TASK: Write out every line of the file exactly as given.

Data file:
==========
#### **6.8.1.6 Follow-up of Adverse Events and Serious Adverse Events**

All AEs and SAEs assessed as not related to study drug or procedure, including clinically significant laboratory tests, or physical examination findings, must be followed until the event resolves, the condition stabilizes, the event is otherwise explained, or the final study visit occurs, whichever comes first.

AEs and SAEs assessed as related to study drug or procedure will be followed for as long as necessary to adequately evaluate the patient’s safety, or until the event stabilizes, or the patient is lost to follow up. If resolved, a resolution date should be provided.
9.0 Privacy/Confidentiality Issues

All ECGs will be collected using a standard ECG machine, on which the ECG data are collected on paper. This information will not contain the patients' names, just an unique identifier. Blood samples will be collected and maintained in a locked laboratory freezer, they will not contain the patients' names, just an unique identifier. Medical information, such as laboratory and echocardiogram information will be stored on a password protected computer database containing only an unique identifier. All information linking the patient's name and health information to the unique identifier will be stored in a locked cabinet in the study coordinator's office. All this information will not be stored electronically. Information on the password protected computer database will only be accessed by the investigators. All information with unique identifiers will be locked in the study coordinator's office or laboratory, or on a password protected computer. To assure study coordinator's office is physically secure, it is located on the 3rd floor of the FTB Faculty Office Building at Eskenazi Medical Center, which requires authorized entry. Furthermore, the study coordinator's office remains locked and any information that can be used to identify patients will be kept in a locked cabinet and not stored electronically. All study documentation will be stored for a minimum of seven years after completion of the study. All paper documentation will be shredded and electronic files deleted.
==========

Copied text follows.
#### **6.8.1.6 Follow-up of Adverse Events and Serious Adverse Events**

All AEs and SAEs assessed as not related to study drug or procedure, including clinically significant laboratory tests, or physical examination findings, must be followed until the event resolves, the condition stabilizes, the event is otherwise explained, or the final study visit occurs, whichever comes first.

AEs and SAEs assessed as related to study drug or procedure will be followed for as long as necessary to adequately evaluate the patient’s safety, or until the event stabilizes, or the patient is lost to follow up. If resolved, a resolution date should be provided.
9.0 Privacy/Confidentiality Issues

All ECGs will be collected using a standard ECG machine, on which the ECG data are collected on paper. This information will not contain the patients' names, just an unique identifier. Blood samples will be collected and maintained in a locked laboratory freezer, they will not contain the patients' names, just an unique identifier. Medical information, such as laboratory and echocardiogram information will be stored on a password protected computer database containing only an unique identifier. All information linking the patient's name and health information to the unique identifier will be stored in a locked cabinet in the study coordinator's office. All this information will not be stored electronically. Information on the password protected computer database will only be accessed by the investigators. All information with unique identifiers will be locked in the study coordinator's office or laboratory, or on a password protected computer. To assure study coordinator's office is physically secure, it is located on the 3rd floor of the FTB Faculty Office Building at Eskenazi Medical Center, which requires authorized entry. Furthermore, the study coordinator's office remains locked and any information that can be used to identify patients will be kept in a locked cabinet and not stored electronically. All study documentation will be stored for a minimum of seven years after completion of the study. All paper documentation will be shredded and electronic files deleted.